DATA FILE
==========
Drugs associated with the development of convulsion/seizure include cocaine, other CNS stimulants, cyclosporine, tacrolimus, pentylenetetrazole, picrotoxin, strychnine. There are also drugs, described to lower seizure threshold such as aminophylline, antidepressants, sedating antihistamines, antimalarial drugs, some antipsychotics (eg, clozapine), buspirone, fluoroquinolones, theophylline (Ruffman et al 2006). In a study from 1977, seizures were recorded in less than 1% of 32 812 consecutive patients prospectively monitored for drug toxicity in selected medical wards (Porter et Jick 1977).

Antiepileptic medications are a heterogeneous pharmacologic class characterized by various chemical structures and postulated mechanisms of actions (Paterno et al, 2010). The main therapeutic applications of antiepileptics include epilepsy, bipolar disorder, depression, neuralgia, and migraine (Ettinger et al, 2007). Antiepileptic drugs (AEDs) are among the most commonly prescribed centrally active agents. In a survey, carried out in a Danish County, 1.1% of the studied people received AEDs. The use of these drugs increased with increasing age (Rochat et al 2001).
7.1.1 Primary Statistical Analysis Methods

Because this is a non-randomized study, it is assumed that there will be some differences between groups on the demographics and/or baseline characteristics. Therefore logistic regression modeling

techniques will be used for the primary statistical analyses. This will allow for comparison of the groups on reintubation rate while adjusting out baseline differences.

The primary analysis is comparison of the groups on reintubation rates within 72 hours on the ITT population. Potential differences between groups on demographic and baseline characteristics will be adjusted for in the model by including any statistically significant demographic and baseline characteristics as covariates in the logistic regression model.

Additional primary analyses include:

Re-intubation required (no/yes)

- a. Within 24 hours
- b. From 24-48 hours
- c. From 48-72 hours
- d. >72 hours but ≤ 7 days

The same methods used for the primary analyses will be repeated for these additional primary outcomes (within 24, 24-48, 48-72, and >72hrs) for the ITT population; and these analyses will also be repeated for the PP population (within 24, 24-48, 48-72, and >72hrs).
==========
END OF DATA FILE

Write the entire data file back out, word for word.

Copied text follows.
Drugs associated with the development of convulsion/seizure include cocaine, other CNS stimulants, cyclosporine, tacrolimus, pentylenetetrazole, picrotoxin, strychnine. There are also drugs, described to lower seizure threshold such as aminophylline, antidepressants, sedating antihistamines, antimalarial drugs, some antipsychotics (eg, clozapine), buspirone, fluoroquinolones, theophylline (Ruffman et al 2006). In a study from 1977, seizures were recorded in less than 1% of 32 812 consecutive patients prospectively monitored for drug toxicity in selected medical wards (Porter et Jick 1977).

Antiepileptic medications are a heterogeneous pharmacologic class characterized by various chemical structures and postulated mechanisms of actions (Paterno et al, 2010). The main therapeutic applications of antiepileptics include epilepsy, bipolar disorder, depression, neuralgia, and migraine (Ettinger et al, 2007). Antiepileptic drugs (AEDs) are among the most commonly prescribed centrally active agents. In a survey, carried out in a Danish County, 1.1% of the studied people received AEDs. The use of these drugs increased with increasing age (Rochat et al 2001).
7.1.1 Primary Statistical Analysis Methods

Because this is a non-randomized study, it is assumed that there will be some differences between groups on the demographics and/or baseline characteristics. Therefore logistic regression modeling

techniques will be used for the primary statistical analyses. This will allow for comparison of the groups on reintubation rate while adjusting out baseline differences.

The primary analysis is comparison of the groups on reintubation rates within 72 hours on the ITT population. Potential differences between groups on demographic and baseline characteristics will be adjusted for in the model by including any statistically significant demographic and baseline characteristics as covariates in the logistic regression model.

Additional primary analyses include:

Re-intubation required (no/yes)

- a. Within 24 hours
- b. From 24-48 hours
- c. From 48-72 hours
- d. >72 hours but ≤ 7 days

The same methods used for the primary analyses will be repeated for these additional primary outcomes (within 24, 24-48, 48-72, and >72hrs) for the ITT population; and these analyses will also be repeated for the PP population (within 24, 24-48, 48-72, and >72hrs).